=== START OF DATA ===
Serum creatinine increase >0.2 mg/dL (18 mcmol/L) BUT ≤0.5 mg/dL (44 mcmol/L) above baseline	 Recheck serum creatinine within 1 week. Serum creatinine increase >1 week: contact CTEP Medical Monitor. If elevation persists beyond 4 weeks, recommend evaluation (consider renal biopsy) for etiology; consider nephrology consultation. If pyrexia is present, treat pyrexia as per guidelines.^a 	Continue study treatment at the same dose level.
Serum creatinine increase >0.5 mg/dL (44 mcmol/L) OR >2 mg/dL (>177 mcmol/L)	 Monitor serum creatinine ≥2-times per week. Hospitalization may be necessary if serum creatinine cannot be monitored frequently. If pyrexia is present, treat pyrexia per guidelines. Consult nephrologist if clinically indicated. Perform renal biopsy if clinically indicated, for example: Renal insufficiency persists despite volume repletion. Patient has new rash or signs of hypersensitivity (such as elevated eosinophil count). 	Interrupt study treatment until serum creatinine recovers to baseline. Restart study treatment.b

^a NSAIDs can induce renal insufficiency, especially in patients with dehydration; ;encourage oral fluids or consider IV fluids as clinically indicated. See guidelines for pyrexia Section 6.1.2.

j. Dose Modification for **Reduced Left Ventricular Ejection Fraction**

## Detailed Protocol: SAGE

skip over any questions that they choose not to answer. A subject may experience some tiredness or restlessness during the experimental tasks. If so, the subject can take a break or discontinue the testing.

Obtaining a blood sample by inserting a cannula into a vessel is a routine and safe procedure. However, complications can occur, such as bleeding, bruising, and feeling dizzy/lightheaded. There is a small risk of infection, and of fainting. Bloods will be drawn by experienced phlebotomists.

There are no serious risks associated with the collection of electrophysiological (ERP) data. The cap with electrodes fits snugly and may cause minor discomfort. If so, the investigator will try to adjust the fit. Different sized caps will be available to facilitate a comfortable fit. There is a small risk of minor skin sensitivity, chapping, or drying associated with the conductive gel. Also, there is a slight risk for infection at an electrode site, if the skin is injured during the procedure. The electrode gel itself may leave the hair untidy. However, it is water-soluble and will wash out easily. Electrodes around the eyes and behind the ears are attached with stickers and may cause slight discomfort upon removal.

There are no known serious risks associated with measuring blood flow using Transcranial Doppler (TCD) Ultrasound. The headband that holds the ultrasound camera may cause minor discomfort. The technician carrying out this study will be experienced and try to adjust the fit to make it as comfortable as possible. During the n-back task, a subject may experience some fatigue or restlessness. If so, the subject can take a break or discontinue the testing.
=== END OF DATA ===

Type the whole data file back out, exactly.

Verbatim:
Serum creatinine increase >0.2 mg/dL (18 mcmol/L) BUT ≤0.5 mg/dL (44 mcmol/L) above baseline	 Recheck serum creatinine within 1 week. Serum creatinine increase >1 week: contact CTEP Medical Monitor. If elevation persists beyond 4 weeks, recommend evaluation (consider renal biopsy) for etiology; consider nephrology consultation. If pyrexia is present, treat pyrexia as per guidelines.^a 	Continue study treatment at the same dose level.
Serum creatinine increase >0.5 mg/dL (44 mcmol/L) OR >2 mg/dL (>177 mcmol/L)	 Monitor serum creatinine ≥2-times per week. Hospitalization may be necessary if serum creatinine cannot be monitored frequently. If pyrexia is present, treat pyrexia per guidelines. Consult nephrologist if clinically indicated. Perform renal biopsy if clinically indicated, for example: Renal insufficiency persists despite volume repletion. Patient has new rash or signs of hypersensitivity (such as elevated eosinophil count). 	Interrupt study treatment until serum creatinine recovers to baseline. Restart study treatment.b

^a NSAIDs can induce renal insufficiency, especially in patients with dehydration; ;encourage oral fluids or consider IV fluids as clinically indicated. See guidelines for pyrexia Section 6.1.2.

j. Dose Modification for **Reduced Left Ventricular Ejection Fraction**

## Detailed Protocol: SAGE

skip over any questions that they choose not to answer. A subject may experience some tiredness or restlessness during the experimental tasks. If so, the subject can take a break or discontinue the testing.

Obtaining a blood sample by inserting a cannula into a vessel is a routine and safe procedure. However, complications can occur, such as bleeding, bruising, and feeling dizzy/lightheaded. There is a small risk of infection, and of fainting. Bloods will be drawn by experienced phlebotomists.

There are no serious risks associated with the collection of electrophysiological (ERP) data. The cap with electrodes fits snugly and may cause minor discomfort. If so, the investigator will try to adjust the fit. Different sized caps will be available to facilitate a comfortable fit. There is a small risk of minor skin sensitivity, chapping, or drying associated with the conductive gel. Also, there is a slight risk for infection at an electrode site, if the skin is injured during the procedure. The electrode gel itself may leave the hair untidy. However, it is water-soluble and will wash out easily. Electrodes around the eyes and behind the ears are attached with stickers and may cause slight discomfort upon removal.

There are no known serious risks associated with measuring blood flow using Transcranial Doppler (TCD) Ultrasound. The headband that holds the ultrasound camera may cause minor discomfort. The technician carrying out this study will be experienced and try to adjust the fit to make it as comfortable as possible. During the n-back task, a subject may experience some fatigue or restlessness. If so, the subject can take a break or discontinue the testing.